dbus-sensors updateValue update hysteresis logic question

Josh Lehan krellan at google.com
Wed Feb 26 12:26:57 AEDT 2020

Hi there! Question about updateValue(), in sensor.hpp file, in dbus-sensors

In updateValue(), it always calls set_property() to update the stored value
to the new passed-in value, sending the new value on D-Bus. However, it
then tests the hysteresis variable, to avoid a very small change. It only
updates the stored value if the change is significant enough. This logic in
updateValue() seems strange to me. Wouldn't you want to either do both of
these operations at once, or none of them at all?

If D-Bus is updated but the stored value is not also updated, it would
cause them to get out of sync, over time. Think of a slowly changing value,
just under the hysteresis threshold, but with each new reading, over time,
it adds up to a substantial change. This would cause the D-Bus value to be
updated but the stored value to not be updated. Then, if the sensor were to
return to the value of the stored value, it would falsely be seen as not an

Also, in the PSUSensor::handleResponse() function, it does a test for
equality before calling updateValue(). Shouldn't this test be done by
updateValue() itself? Interestingly, PSUSensor doesn't check for hysteresis
at all, so these are two different tests. I'm considering refactoring it,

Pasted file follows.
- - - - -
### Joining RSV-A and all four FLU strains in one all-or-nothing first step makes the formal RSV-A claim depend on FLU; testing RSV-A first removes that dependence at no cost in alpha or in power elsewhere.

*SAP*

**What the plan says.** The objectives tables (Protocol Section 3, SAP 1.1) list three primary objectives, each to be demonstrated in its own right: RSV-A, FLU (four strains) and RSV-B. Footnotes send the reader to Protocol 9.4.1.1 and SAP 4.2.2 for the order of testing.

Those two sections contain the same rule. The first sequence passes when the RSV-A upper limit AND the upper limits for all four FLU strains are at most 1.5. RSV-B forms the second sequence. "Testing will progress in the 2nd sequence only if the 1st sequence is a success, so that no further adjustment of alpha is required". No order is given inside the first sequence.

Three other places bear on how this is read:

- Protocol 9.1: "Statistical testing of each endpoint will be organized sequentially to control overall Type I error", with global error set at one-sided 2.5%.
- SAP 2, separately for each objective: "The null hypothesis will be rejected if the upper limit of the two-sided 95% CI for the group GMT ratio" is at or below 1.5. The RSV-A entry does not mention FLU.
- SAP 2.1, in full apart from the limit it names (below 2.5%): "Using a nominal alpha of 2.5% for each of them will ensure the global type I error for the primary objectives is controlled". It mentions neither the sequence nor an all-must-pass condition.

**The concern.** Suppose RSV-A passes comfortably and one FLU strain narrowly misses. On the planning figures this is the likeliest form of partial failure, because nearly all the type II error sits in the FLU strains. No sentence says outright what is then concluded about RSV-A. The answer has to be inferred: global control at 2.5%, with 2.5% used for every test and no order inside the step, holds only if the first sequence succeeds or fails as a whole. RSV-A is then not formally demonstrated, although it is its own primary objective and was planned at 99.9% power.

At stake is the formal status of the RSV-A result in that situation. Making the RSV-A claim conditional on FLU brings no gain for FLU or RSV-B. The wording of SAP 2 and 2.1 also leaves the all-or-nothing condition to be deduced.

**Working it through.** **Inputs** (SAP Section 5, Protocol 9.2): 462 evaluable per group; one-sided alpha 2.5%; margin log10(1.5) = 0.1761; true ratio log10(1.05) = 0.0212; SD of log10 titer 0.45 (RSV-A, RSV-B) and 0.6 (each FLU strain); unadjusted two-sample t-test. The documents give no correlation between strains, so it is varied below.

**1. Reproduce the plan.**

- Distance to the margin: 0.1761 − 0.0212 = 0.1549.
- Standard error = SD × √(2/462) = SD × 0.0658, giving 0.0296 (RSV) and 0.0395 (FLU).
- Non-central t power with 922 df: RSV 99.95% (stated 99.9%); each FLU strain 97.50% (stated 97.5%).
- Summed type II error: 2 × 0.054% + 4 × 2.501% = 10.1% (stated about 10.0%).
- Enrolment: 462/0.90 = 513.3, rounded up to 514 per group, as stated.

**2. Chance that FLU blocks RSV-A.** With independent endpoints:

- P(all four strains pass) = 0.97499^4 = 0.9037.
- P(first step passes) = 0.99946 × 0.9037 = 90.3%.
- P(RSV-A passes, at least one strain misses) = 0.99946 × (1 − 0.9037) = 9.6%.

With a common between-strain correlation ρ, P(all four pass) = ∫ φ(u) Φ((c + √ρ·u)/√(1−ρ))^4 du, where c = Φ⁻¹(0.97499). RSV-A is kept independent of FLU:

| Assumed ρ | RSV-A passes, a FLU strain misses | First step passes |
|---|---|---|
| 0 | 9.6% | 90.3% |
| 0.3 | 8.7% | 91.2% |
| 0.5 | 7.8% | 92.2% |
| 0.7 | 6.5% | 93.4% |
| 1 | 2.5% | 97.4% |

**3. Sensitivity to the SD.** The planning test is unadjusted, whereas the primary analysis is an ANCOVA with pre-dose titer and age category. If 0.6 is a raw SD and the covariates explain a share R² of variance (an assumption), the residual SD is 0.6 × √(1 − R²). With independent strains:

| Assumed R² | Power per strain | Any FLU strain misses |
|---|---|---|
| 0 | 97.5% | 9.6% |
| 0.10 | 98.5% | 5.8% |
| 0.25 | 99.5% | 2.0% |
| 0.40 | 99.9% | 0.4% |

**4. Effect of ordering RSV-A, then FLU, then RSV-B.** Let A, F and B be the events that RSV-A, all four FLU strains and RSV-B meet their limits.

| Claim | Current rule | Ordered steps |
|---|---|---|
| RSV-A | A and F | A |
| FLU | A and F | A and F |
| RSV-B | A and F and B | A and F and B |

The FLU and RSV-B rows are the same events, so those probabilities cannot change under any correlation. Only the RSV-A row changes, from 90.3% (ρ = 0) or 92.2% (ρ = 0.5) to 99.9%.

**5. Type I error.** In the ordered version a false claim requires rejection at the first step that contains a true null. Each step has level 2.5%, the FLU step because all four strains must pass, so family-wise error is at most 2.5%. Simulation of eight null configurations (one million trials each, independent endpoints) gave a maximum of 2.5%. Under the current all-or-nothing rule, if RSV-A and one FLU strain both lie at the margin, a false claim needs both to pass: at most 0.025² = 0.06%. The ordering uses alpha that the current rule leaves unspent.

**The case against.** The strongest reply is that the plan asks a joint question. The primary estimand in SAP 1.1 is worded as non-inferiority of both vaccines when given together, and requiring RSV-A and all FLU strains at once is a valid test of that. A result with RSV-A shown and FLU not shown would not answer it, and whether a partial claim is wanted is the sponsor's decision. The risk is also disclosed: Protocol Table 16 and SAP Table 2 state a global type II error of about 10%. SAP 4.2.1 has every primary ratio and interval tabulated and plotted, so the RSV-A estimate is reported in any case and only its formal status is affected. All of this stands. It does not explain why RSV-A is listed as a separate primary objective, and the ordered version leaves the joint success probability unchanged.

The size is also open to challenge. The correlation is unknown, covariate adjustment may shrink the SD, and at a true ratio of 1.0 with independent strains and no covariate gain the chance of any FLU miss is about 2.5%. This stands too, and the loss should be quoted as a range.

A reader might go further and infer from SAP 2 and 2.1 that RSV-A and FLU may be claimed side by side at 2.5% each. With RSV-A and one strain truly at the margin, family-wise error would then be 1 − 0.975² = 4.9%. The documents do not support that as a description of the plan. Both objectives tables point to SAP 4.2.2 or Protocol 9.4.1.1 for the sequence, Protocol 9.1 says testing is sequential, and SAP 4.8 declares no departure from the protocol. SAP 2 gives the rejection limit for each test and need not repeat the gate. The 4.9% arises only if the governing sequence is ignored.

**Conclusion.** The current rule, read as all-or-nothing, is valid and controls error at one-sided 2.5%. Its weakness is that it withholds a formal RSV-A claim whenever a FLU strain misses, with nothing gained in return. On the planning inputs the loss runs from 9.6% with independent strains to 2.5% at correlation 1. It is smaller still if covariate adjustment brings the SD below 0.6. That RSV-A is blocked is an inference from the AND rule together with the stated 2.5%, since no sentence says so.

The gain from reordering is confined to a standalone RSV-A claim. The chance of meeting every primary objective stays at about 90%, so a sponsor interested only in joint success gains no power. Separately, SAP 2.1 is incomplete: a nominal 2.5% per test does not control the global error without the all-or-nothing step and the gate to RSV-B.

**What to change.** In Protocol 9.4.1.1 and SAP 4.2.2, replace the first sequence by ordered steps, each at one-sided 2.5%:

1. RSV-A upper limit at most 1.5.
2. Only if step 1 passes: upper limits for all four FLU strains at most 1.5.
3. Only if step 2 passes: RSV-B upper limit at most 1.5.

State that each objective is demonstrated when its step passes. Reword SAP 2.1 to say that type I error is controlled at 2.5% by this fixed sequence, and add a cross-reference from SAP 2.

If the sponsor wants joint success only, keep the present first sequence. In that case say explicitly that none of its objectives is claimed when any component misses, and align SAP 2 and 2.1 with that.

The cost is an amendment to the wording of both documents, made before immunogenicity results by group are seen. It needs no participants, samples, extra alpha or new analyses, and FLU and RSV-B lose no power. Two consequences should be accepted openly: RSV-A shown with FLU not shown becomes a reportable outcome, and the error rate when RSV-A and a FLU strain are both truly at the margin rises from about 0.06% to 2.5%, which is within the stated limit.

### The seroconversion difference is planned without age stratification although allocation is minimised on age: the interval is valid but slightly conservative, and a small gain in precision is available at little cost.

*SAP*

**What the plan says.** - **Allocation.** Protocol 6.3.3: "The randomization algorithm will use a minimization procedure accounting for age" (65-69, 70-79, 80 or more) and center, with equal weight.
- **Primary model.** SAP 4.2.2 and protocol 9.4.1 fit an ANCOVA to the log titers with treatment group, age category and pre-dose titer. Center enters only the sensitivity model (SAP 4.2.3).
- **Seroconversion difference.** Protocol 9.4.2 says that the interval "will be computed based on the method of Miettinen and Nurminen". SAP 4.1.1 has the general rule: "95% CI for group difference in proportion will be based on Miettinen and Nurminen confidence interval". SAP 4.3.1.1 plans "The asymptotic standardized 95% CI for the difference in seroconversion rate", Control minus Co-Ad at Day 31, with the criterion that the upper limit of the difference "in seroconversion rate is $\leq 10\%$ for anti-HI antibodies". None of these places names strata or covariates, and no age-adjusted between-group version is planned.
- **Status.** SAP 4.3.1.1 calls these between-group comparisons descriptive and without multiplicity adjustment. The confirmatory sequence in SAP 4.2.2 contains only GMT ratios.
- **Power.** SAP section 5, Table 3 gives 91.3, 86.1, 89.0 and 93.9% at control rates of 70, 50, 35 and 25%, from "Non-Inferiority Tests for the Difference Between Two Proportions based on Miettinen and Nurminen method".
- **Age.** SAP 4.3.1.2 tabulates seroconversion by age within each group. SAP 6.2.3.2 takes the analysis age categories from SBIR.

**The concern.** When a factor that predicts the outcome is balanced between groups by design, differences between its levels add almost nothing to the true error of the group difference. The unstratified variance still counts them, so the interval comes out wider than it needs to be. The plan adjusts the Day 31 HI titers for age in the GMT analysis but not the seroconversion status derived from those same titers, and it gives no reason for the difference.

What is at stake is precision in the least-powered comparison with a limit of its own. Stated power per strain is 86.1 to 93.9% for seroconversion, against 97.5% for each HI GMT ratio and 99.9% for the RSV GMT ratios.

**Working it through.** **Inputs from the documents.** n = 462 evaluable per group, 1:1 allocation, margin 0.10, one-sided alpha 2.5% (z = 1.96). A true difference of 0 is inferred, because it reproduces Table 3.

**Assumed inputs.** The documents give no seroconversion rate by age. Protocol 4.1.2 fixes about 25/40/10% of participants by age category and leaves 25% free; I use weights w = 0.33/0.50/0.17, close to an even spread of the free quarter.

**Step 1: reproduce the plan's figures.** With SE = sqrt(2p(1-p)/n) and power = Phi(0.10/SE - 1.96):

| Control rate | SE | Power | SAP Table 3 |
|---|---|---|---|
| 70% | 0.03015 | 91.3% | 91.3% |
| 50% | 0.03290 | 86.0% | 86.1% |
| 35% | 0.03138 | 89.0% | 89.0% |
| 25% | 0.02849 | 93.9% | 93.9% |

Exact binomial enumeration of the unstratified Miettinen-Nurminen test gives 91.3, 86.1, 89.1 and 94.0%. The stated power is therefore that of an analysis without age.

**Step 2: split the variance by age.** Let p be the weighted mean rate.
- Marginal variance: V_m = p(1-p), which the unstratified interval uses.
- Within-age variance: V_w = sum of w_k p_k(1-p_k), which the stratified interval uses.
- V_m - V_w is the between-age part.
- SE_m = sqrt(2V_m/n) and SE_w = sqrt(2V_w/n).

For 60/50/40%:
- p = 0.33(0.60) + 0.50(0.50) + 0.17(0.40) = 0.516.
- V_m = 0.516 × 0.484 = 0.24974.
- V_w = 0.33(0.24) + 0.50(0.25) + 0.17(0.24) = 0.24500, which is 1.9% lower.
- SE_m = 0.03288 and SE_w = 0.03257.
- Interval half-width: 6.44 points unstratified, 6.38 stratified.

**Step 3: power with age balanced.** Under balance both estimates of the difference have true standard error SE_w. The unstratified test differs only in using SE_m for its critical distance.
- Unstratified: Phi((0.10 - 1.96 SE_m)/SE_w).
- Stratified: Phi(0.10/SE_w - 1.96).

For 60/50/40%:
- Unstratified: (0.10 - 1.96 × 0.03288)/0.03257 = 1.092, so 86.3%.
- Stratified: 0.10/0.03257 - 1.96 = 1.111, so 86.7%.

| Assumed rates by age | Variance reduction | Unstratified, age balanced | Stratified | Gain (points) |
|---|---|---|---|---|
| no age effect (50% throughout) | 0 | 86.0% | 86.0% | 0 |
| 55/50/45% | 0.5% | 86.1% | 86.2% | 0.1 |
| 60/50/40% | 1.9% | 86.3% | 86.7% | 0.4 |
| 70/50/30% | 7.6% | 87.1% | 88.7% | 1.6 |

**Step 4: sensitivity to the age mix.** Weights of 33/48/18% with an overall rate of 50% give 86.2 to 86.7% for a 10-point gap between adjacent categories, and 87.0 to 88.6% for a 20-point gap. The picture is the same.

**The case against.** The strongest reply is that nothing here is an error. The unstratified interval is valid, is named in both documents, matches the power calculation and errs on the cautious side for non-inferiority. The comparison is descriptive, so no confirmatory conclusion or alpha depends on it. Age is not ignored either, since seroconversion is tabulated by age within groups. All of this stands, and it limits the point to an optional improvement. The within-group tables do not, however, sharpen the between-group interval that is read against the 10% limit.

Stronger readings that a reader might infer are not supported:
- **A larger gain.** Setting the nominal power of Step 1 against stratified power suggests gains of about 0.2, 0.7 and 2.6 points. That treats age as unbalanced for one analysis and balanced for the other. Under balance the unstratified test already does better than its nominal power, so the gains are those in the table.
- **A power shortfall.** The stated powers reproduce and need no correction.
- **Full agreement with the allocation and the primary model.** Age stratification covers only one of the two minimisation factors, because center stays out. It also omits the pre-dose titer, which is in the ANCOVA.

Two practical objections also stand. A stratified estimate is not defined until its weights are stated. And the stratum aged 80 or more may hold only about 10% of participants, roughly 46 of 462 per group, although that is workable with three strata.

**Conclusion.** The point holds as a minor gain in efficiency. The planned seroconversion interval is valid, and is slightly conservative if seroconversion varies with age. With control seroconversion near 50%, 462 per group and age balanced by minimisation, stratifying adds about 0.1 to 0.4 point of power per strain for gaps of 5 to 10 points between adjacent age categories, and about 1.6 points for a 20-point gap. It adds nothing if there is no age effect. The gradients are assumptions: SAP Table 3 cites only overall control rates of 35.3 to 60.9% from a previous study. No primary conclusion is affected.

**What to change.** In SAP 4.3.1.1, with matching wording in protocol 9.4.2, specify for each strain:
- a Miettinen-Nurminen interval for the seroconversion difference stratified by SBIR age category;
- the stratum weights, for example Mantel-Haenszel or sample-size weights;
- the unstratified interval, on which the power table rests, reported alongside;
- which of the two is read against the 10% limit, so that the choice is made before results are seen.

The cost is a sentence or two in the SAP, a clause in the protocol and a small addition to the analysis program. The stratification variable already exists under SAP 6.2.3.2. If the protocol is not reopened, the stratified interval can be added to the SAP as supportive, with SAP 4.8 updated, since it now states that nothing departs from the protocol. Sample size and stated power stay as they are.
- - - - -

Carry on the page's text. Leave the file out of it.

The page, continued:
to have updateValue() make the decision, so the decision is all made in one

What's more, PSUSensor uses floating-point equality when testing for
equality. This is considered harmful, and in practice means that most
readings aren't considered equal, even when they effectively are, so
there's a lot of excess update traffic on the D-Bus, defeating most of the
hysteresis logic above.

And, finally, the hysteresis variable is defined as ((max-min)*0.01) which
means that a value must be changed by 1/100 of full scale, in order to be
considered a change. This seems to be throwing away some useful sensor
resolution here. IPMI is "accurate" down to 1/255 of full scale, so it
would make sense to at least be as precise as that allows. It might be more
useful to lower the hysteresis threshold to 1/1000 of full scale, which
would give plenty of headroom.

Any thoughts on these points? Thanks for reading this.

Josh Lehan | Software Engineer | krellan at google.com | +1 650-733-8941
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